If you ever have the chance to travel to a rainforest, seize the opportunity. Rainforests are enchanting places and visiting one can captivate your imagination and alter your perspective on our place in the ecosystem. Make sure you travel consciously! Adventure travel can be dangerous to tribal communities with little exposure to tourists, bringing diseases and disruption to their way of life. In all contact with indigenous groups, the tribal people should have the desire to have contact, as well as have proper control over activities and economic profit.

When managed sustainably, eco-tourism can help protect biodiverse and sensitive land, provide reliable income to forest communities, and educate travelers about the importance of conservation. When managed unsustainably, tourism can devastate fragile ecosystems through infrastructure construction, produce large amounts of waste, and pollute water sources.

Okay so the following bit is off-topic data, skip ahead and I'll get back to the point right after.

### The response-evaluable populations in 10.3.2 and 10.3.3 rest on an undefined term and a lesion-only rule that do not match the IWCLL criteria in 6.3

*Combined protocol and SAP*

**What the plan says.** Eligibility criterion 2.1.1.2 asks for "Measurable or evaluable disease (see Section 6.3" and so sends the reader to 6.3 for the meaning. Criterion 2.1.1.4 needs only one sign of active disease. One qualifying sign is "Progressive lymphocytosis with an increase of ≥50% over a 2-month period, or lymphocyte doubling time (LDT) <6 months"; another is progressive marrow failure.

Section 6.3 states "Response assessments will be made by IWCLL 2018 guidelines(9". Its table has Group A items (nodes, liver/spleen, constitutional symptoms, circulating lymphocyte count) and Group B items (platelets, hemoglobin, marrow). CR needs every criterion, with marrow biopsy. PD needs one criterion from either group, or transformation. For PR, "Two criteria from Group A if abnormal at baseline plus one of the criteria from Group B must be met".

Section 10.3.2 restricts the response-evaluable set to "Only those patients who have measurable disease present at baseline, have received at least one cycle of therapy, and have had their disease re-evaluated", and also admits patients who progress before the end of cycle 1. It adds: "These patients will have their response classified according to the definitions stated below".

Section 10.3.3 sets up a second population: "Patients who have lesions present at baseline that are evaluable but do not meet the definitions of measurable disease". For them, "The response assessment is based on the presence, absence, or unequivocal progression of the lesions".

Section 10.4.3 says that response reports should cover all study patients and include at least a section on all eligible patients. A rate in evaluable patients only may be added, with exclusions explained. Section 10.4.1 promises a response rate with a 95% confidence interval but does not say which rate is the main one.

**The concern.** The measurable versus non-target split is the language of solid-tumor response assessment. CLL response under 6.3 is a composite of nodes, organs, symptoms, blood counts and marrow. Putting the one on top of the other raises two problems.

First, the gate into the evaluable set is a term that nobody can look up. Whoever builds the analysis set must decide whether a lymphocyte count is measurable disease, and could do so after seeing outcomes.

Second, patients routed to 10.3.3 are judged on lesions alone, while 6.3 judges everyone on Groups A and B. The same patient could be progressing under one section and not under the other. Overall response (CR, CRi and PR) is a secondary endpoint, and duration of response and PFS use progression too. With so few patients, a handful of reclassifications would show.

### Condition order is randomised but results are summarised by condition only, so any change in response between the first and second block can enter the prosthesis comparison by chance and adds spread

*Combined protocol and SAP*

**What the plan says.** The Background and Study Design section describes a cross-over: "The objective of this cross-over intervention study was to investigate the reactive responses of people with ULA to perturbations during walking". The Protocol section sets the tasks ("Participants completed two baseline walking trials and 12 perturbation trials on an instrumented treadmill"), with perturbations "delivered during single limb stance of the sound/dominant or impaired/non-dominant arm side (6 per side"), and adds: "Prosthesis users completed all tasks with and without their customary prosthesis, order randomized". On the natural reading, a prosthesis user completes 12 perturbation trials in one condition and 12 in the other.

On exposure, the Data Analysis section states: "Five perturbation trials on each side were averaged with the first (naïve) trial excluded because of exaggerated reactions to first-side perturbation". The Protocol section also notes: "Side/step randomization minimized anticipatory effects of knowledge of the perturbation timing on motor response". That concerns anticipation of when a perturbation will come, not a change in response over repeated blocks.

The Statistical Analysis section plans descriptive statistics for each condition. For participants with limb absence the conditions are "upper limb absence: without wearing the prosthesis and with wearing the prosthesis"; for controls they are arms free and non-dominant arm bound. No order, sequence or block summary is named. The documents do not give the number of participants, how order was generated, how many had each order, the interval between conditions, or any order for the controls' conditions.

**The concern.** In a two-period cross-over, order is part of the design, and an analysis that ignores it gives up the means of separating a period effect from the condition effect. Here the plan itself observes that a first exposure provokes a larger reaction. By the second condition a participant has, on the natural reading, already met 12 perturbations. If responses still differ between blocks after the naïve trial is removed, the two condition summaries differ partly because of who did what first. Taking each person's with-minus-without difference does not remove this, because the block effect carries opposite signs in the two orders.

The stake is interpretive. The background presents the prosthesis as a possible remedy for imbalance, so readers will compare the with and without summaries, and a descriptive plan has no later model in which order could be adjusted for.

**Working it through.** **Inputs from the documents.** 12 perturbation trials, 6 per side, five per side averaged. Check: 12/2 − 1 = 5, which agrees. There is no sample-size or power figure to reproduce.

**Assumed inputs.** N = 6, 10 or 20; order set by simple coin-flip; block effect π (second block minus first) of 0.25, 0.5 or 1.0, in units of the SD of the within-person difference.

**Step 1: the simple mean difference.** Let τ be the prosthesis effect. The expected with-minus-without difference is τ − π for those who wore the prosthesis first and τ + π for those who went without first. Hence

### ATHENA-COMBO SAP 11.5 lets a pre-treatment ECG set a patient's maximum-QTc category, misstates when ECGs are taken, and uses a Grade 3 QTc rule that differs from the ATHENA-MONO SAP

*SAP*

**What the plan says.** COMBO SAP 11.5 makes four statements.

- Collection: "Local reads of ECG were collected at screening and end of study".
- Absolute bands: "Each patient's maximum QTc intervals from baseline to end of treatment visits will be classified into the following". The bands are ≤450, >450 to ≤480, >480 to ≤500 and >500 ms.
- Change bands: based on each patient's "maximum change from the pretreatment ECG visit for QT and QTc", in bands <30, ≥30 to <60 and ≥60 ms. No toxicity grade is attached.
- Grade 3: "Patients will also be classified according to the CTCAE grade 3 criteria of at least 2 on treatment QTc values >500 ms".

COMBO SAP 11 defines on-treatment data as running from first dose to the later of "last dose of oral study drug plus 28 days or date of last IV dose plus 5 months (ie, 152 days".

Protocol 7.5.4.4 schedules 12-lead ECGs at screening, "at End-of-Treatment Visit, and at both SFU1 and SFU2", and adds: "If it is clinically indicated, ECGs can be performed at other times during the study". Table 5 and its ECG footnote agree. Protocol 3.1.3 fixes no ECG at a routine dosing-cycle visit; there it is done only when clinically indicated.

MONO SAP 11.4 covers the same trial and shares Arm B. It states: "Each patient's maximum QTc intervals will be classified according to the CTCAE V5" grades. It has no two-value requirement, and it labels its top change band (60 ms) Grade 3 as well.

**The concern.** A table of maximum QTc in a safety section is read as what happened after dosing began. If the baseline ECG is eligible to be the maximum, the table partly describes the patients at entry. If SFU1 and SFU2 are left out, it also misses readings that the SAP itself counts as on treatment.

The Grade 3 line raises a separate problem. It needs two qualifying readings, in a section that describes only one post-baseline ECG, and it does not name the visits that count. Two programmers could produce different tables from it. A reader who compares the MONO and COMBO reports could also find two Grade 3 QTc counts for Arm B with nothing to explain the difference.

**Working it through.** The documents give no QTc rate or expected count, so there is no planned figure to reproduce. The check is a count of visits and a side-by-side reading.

Travel smart by searching extensively for the most sustainable accommodations. Be vigilant: Any hotel or lodge is free to use the term “ecotourism” when in reality, some are much more sustainable than others. Some organizations and tourism bureaus partner with the United Nations’ Global Partnership for Sustainable Tourism, but it is important to look more deeply into which destinations do the most to protect the rainforest and benefit local communities. Check out this list for the top 100 ecotourism destinations from Ecuador to Indonesia.

Reduce your Carbon Footprint

By absorbing carbon dioxide emissions from human activity, rainforests play a crucial role in mitigating the effects of climate change. Despite covering only 2% of our planet, tropical rainforests absorb 1.4 billion metric tons of carbon dioxide each year.